There is definately a good future if one is LEEDS certified but just getting the certification isn’t going to bring business to your door, you still will have to go out and sell this service, then the fun begins.
There are associations that can help in getting your network underway.

There are lots of builders who are specializing in this area.

As a home inspector this has been my area of focus from the beginning. I have specialized yet. But this has always been the direction I’m heading.

I think it sells itself. Put it on your website and other advertising and consumers who are Green conscious will head to your business over others.

Where you live has a lot to do with it. Classes from EEBA are a good place to start in preparing to take advantage of the opporunities. LEED accreditation is good, but LEED for Homes is still in the pilot program stage and LEED Commercial is a whole different ball game as Marcel pointed out. For home inspectors, I think becoming familiar with energy efficient systems/design and sustainable materials and practices along with understanding the home as a system will open avenues.
Energy rating is going to be in big demand in various places in the not-to-distant future. Too bad it’s so expensive to get training and buy equipment.

From the EPA…

"(Washington, D.C. - July 12, 2007) In 2006, the percentage of newly
constructed single family homes earning the government’s Energy Star for
superior energy efficiency exceeded 12 percent in 15 states. The 15
leading states are: Alaska, Arizona, California, Connecticut, Delaware,
Hawaii, Iowa, Nevada, New Hampshire, New Jersey, New York, Ohio, Texas,
Utah and Vermont.

“Consumers don’t have to limit their smart energy choices to energy efficient cars and appliances,” said Bob Meyers, EPA’s principal deputy assistant administrator for Air & Radiation. “EPA is pleased to see builders in so many states leading the effort to offer their customers high-efficiency, low-emission choices in new homes.”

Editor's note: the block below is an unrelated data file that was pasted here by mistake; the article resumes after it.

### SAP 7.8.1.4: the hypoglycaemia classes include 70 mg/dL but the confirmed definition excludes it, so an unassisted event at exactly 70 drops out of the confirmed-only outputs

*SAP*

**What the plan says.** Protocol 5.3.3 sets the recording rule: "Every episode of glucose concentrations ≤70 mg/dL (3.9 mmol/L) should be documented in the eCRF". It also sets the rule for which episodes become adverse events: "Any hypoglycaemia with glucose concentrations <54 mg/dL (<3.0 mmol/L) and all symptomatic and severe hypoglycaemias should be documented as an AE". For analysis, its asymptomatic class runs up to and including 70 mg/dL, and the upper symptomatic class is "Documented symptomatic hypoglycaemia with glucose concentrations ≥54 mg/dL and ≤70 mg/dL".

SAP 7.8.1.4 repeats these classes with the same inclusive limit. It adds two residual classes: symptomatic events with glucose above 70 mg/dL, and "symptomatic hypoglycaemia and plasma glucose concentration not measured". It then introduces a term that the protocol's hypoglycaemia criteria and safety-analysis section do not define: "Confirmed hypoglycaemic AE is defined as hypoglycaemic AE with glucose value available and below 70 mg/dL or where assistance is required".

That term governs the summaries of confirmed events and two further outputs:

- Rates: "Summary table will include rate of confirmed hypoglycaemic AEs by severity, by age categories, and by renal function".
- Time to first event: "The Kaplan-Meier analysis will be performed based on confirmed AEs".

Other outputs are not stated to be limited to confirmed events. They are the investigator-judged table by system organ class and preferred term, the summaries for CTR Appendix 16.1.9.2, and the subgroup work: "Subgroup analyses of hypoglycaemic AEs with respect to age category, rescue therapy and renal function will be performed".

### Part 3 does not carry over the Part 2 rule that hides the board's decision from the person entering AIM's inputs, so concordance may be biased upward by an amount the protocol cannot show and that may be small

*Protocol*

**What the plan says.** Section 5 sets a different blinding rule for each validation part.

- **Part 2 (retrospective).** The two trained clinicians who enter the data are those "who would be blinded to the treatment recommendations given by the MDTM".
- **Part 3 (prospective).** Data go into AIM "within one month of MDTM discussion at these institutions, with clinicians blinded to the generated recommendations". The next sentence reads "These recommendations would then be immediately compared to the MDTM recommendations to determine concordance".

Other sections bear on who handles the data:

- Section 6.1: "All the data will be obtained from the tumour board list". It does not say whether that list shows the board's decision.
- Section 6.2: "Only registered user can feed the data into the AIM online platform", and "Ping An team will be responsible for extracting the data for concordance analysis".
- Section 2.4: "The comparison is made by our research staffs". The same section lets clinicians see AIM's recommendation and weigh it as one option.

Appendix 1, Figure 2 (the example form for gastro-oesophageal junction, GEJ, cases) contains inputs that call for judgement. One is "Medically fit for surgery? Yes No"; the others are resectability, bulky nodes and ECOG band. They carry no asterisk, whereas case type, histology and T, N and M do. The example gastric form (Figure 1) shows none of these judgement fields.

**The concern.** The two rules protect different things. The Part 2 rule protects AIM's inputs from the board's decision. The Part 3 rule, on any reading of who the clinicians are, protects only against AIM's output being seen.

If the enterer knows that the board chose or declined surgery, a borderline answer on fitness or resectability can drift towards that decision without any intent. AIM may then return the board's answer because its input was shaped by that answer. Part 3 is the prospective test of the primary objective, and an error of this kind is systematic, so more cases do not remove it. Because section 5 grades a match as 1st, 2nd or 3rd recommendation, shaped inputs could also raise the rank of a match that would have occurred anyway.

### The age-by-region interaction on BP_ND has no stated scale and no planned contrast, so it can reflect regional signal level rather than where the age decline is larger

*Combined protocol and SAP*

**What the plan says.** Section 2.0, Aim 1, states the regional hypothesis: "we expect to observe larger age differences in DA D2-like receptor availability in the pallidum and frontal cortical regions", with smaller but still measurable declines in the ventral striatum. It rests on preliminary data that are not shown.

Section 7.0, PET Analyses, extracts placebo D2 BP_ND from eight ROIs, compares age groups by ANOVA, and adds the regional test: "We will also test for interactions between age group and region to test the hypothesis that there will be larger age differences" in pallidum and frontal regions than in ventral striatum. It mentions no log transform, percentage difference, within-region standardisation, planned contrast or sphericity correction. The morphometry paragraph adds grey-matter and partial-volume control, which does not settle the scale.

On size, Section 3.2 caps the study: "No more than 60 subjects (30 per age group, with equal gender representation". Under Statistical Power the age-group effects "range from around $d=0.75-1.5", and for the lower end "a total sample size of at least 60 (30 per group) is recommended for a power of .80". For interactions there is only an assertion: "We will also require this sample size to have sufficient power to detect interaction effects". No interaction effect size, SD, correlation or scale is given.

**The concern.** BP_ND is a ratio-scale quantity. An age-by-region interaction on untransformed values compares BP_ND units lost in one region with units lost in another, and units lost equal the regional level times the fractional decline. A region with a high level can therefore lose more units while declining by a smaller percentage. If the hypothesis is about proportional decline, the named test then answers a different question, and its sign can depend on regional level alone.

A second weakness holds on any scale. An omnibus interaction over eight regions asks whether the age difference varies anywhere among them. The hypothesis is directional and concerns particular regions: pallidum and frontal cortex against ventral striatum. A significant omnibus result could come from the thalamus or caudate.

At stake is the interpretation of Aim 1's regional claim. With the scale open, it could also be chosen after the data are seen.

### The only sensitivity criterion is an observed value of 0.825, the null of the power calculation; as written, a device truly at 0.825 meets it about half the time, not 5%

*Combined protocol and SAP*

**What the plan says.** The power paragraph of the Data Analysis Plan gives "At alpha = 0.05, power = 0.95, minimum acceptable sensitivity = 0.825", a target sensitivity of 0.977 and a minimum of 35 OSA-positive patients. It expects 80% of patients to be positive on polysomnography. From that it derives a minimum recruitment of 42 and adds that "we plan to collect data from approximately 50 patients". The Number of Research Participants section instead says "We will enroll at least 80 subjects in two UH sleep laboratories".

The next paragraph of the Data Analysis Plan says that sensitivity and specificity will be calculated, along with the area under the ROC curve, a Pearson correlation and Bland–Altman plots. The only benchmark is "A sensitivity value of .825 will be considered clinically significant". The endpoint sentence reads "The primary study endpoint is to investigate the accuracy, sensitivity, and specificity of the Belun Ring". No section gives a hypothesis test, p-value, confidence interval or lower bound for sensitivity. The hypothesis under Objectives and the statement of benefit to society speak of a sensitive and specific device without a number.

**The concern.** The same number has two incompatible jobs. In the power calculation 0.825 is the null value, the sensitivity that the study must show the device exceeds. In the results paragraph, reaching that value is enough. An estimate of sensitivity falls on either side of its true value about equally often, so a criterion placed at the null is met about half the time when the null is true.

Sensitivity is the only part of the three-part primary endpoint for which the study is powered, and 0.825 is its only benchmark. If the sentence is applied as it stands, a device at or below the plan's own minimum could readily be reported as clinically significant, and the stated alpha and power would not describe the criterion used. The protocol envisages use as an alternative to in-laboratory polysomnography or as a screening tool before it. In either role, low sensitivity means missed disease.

Nearly 200,000 new homes nationwide earned the Energy Star in 2006, bringing the total number of Energy Star qualified homes across the
nation to almost 750,000. To date, these homes have locked in annual savings of more than $180 million for homeowners by saving over 1 billion kWh of electricity and 100 million therms of natural gas.

Homes that earn the Energy Star offer homeowners all the features they want in a new home, plus energy-efficiency improvements that deliver better performance, greater comfort, and lower utility bills, all while helping to protect the environment.

To earn the Energy Star, homes must be independently verified as meeting EPA’s strict guidelines for energy efficiency. These homes are least 15 percent more energy efficient than homes built to the 2004 International Residential Code, and include additional energy-saving features that typically make them 20 to 30 percent more efficient than standard homes.

Home energy use accounts for nearly 17 percent of the total U.S. greenhouse gas emissions and 21 percent of energy consumption nationwide. For more than a decade, EPA has been working with the housing industry, utilities, states, and independent energy efficiency home ratings professionals to bring increased energy efficiency to the homebuilding industry. Today, more than 3,500 builders are committed to building Energy Star qualified homes. And there are Energy Star
qualified homes in every state across the country."

That’s just ENERGY STAR and doesn’t include homes built to the guidelines put out by the NAHB, Built Green, the small avalanche of Natiohnal Green Building Standards which will be appearing soon and local programs in effect and about to come into effect in various parts of the country.

Check out the ENERGY STAR builder list and you will see big developers starting to build green homes.

India and especially China are building infrastructure like crazy and will be powering the expansion with mostly coal-fired power plants, building an unbelievable number of homes, developing a big new middle class who will be driving cars and greenhouse gases will be a steadily growing concern which, along with rising energy prices and dependence on foriegn oil will continue to fuel the movement toward more energy-efficient homes, both existing and retrofit.